Early on, Beach was influenced by the work of Anna Truitt, a minimalist artist who combined wood-working with painting in a very elemental way. “My early sculptures were clearly influenced by Anna. She also lived on the Eastern Shore of Maryland for some time. Originally I was drawn to the artwork, and then I realized there was a connection. Sometimes I think that maybe everything I do is an Ann Truitt sculpture or some variation.”
In developing his own organic and balanced style, Beach was intentional. “If you keep working, and are true to yourself, ‘you’ will come out.” By building upon each piece and questioning how it could be done better, he has refined his style into something that uniquely combines beauty and order. “I am often accused of using a lot of math, but I don’t. The repetition makes it look more formulaic. A lot of my work is just a series of circles. It’s not really a lot of math.”
Recently Beach has been working on some projects out of NextFab (a popular maker’s space) in Wilmington, using techniques he learned taking an Adobe Illustrator course at Delaware College of Art and Design.
The balance of running a studio and working on multiple projects at once had its challenges. Beach finds that sometimes the work dictates itself as it evolves and shifts as it’s being created. He tries to create a daily routine for each day, “Ideas often come to me in the shower. I am not a morning person so I typically get into the studio around 11 a.m. and then work until nine or so. But nothing comes with directions.”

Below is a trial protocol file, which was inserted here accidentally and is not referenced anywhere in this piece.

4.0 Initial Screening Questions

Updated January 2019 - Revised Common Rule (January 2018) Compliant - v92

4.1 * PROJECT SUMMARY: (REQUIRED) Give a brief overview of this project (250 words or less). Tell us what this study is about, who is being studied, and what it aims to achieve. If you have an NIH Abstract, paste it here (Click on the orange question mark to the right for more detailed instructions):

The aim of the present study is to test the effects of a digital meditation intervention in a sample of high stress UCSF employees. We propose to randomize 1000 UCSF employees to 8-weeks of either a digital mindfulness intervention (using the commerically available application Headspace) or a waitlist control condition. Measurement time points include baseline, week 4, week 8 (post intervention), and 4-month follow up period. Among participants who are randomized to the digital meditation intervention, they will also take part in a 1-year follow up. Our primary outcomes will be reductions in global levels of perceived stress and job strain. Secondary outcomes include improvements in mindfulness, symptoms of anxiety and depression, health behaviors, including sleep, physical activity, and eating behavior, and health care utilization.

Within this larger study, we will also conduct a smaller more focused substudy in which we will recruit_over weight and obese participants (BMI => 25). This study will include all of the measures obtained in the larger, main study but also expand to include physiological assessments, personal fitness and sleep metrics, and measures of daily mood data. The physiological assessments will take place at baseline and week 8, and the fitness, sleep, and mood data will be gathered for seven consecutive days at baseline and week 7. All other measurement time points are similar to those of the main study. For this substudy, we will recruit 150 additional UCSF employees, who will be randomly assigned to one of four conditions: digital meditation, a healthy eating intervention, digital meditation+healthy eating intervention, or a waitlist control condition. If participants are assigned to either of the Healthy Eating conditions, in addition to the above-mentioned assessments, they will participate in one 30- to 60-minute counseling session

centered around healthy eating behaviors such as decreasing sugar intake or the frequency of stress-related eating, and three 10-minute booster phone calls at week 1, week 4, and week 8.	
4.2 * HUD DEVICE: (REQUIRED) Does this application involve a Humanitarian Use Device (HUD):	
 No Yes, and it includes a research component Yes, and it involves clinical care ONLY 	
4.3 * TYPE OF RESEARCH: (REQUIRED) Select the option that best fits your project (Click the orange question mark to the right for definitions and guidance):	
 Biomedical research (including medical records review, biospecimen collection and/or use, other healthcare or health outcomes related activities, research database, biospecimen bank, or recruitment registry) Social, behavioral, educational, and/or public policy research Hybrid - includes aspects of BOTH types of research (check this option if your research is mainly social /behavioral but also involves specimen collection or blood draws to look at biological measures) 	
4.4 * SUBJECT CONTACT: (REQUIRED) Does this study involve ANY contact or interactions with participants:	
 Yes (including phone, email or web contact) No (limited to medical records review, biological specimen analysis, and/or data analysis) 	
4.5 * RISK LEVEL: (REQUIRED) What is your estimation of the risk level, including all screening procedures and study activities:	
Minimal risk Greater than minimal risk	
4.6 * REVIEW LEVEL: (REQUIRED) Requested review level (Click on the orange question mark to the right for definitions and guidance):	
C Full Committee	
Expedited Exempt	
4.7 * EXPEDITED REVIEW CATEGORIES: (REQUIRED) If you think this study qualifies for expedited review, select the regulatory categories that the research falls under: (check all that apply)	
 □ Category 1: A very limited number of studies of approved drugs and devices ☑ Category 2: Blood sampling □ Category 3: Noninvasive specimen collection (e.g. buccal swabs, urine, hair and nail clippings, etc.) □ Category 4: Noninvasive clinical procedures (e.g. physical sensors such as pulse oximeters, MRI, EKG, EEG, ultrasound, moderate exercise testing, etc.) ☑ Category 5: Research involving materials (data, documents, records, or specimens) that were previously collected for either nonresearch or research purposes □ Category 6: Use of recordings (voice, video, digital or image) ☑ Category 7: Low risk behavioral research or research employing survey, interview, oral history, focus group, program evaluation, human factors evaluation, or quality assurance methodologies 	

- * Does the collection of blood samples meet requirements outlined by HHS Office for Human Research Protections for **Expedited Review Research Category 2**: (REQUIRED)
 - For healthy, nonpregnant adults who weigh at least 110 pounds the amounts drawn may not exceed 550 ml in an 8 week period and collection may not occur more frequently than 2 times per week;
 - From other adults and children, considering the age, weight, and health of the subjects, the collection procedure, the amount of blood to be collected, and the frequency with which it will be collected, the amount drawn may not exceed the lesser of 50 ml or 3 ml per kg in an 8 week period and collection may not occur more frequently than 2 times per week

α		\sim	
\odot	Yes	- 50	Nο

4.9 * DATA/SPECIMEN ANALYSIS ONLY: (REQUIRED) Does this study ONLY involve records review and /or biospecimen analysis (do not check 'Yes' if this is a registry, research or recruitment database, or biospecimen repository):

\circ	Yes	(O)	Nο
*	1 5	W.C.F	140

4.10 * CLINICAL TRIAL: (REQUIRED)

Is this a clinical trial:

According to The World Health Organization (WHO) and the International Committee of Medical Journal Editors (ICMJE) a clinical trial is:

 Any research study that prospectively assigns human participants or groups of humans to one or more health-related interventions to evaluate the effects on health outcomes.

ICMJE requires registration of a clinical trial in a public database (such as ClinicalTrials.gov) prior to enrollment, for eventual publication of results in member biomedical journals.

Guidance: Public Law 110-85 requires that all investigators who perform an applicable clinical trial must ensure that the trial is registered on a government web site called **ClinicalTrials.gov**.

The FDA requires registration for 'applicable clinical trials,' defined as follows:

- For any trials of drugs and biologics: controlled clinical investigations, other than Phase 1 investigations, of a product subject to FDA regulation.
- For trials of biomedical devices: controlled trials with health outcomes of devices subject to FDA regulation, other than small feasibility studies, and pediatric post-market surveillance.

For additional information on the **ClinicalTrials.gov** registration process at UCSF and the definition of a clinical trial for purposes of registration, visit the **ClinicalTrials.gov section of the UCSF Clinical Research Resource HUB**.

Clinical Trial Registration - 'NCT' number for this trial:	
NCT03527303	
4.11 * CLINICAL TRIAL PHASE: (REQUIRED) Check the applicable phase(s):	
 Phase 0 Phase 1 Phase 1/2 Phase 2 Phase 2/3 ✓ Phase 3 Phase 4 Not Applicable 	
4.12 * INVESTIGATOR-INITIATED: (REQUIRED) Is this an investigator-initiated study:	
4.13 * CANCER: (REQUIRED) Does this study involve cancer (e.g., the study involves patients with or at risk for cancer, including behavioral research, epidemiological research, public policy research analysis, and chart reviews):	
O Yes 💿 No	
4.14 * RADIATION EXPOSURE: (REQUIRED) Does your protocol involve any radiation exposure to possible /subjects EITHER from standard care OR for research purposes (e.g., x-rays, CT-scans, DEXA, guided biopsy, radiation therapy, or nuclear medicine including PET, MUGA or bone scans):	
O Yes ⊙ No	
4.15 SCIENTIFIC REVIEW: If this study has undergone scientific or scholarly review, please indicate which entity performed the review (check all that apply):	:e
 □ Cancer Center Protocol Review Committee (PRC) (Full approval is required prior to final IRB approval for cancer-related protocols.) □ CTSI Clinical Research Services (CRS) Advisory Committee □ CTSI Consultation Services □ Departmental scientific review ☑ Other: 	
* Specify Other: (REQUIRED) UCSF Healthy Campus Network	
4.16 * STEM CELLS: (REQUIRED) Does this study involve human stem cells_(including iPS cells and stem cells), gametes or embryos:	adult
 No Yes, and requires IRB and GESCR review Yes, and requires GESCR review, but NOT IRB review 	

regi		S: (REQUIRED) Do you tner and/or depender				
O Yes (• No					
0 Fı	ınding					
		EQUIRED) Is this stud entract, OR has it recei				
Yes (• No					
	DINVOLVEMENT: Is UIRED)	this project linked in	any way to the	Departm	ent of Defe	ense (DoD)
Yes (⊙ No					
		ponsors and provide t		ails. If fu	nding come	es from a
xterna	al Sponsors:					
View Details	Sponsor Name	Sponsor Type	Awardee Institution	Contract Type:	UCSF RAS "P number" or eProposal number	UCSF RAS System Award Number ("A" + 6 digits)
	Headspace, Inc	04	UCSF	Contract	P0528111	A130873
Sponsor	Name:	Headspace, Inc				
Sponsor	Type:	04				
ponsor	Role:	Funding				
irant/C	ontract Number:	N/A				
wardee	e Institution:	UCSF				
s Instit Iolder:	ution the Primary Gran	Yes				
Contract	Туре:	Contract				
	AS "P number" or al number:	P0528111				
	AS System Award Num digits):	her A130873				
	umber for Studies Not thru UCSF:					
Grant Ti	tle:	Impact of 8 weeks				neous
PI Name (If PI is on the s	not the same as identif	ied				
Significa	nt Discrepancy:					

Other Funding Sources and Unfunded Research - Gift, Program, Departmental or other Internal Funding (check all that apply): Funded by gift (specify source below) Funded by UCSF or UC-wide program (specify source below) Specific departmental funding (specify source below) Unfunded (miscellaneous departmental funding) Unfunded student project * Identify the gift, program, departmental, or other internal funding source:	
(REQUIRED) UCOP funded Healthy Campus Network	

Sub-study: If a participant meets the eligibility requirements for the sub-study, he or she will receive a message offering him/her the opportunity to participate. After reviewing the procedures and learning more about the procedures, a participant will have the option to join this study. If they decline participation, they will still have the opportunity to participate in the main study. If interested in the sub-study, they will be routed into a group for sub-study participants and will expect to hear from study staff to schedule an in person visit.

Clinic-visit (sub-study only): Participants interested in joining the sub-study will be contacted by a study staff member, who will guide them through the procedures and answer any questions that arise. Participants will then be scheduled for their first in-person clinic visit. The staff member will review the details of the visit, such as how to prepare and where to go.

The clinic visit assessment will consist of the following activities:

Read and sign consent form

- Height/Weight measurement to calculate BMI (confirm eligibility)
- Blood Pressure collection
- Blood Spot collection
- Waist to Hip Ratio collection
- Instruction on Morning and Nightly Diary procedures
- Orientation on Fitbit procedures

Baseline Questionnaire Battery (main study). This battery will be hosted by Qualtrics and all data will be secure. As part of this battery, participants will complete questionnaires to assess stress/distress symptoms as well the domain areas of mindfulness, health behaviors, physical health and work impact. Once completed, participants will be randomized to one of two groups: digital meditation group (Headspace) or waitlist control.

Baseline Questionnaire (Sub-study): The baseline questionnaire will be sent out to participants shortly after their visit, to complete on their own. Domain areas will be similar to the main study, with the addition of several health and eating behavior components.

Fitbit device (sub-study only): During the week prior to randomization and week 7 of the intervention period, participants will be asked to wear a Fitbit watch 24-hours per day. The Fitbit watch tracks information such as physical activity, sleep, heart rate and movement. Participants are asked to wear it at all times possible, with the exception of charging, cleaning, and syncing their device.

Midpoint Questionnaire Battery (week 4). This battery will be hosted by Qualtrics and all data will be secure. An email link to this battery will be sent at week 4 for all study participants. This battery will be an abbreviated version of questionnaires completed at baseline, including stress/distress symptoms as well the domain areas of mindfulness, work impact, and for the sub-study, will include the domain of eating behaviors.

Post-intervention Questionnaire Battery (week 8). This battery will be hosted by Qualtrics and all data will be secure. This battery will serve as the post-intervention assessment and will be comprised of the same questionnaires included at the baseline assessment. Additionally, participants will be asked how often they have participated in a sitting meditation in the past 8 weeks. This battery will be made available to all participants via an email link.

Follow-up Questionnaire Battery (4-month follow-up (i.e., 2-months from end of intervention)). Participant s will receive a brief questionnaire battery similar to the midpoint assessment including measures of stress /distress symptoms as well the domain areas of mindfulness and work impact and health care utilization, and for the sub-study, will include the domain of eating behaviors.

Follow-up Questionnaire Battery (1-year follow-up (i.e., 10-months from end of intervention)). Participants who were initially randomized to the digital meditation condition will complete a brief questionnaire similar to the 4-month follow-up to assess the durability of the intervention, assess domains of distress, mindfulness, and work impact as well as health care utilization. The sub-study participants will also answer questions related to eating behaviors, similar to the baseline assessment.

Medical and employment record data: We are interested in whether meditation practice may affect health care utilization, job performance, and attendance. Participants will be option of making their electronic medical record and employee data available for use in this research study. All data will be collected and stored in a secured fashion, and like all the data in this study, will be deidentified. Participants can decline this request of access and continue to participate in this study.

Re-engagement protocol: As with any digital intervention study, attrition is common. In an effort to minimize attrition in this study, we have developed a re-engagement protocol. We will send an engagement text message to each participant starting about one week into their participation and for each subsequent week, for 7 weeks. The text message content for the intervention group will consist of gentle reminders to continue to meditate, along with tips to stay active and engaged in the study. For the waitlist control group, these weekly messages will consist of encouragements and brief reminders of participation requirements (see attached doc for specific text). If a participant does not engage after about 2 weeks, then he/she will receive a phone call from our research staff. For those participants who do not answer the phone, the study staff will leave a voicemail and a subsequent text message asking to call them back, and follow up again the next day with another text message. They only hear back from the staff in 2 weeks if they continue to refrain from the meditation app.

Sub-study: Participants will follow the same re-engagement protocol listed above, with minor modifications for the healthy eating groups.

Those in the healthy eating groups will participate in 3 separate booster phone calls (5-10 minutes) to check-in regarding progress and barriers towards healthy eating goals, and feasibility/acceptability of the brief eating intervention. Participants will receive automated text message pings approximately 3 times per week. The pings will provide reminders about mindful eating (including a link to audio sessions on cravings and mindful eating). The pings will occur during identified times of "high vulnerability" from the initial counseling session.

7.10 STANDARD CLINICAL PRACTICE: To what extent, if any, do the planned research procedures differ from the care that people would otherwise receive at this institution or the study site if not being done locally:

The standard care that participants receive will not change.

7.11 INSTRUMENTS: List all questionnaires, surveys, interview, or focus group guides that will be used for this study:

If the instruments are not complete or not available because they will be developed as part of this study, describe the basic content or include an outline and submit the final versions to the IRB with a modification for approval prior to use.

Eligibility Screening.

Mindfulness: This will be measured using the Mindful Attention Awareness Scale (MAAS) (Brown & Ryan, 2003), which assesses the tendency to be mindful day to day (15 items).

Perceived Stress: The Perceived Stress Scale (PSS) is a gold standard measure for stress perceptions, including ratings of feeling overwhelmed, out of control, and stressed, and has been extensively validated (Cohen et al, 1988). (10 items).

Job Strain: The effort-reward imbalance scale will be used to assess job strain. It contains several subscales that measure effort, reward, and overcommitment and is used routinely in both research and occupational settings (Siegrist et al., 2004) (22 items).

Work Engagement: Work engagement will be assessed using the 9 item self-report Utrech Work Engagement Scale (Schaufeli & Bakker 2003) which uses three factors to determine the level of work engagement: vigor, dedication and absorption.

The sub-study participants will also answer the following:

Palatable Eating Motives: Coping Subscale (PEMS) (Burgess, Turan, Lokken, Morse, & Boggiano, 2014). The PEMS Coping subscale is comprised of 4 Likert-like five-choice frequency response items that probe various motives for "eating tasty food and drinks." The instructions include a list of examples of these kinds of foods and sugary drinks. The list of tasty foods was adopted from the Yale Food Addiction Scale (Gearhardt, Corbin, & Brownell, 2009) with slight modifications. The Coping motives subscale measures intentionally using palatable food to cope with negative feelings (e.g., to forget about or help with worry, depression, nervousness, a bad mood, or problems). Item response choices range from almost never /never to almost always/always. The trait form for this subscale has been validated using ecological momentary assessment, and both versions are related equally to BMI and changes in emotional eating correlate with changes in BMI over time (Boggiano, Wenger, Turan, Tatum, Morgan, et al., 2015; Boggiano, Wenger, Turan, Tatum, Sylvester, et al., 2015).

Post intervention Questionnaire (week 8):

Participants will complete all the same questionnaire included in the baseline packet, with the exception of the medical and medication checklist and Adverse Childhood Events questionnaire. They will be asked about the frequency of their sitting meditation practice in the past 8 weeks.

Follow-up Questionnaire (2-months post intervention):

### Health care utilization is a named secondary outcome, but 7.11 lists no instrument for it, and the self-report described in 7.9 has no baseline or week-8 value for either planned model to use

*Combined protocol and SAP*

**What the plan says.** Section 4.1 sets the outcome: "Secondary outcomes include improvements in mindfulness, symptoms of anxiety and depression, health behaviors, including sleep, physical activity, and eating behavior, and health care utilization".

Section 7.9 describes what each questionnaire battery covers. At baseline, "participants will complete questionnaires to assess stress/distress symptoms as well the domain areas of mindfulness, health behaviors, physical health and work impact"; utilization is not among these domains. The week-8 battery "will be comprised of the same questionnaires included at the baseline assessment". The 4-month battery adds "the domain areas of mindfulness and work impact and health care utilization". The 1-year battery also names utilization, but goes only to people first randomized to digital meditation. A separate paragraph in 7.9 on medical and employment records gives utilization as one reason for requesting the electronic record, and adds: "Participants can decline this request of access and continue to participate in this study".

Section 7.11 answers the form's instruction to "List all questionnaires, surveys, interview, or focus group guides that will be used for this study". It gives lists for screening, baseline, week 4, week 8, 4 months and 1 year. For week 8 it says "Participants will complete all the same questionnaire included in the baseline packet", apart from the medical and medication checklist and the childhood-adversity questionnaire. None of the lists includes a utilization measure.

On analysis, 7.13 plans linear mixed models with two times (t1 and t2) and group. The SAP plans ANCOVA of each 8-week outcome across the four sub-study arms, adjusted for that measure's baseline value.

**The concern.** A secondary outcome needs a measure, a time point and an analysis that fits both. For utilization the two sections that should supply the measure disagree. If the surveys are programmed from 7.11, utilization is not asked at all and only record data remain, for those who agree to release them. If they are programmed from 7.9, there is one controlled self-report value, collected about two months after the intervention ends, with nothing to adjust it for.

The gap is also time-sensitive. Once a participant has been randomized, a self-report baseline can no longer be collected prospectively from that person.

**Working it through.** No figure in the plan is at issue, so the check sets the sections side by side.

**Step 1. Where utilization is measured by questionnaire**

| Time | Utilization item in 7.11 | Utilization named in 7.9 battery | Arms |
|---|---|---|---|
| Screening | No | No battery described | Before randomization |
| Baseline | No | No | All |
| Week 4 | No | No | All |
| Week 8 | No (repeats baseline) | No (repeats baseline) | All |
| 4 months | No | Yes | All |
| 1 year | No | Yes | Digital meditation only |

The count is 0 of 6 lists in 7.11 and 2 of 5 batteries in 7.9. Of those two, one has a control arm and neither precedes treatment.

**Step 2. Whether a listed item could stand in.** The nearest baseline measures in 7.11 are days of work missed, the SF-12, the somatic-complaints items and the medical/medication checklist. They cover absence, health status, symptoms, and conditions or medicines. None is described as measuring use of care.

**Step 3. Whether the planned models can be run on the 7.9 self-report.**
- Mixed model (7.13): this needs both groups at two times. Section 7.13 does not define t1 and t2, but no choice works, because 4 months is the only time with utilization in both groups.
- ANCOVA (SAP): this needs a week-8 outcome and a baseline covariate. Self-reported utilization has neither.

Beach has expanded his Newport-based studio twice since taking it over. “I have a number of assistants who help with what we do here. We call this artwork but the stress can often be on the ‘work’ part of that. There is lots of sanding, shaping and cutting. There are a lot of bases and shapes that can often require having to make 120 [versions] of something. That is where having assistants is very helpful.”
Music has always been an important influence and can always be heard in his studio. For fun, Beach likes to enjoy live concerts in Wilmington, usually at the Queen, 1984, or Oddity Bar.
“Music is also an influence, it’s important to all humans. Live music in particular. What I am striving for in my artwork is a feeling, not just a visual appearance. It was something I would get at a live concert — that collection of sound, lights, emotion affecting you in different ways. I strive to create visual excitement that can be calm or kinetic. But obviously less immediate.”
Recently Beach has been working on some projects out of NextFab (a popular maker’s space) in Wilmington, using techniques he learned taking an Adobe Illustrator course at Delaware College of Art and Design. “These techniques are a fairly recent addition for me, specifically the laser and the shopbot to help create my art. But it has really helped my process.”
Looking forward, Beach hopes to attract new collectors and have even more permanent installations. He has more projects in his mind than time to complete them.
“I don’t see artist’s block happening to me in my lifetime. I will die with things that I want to do.”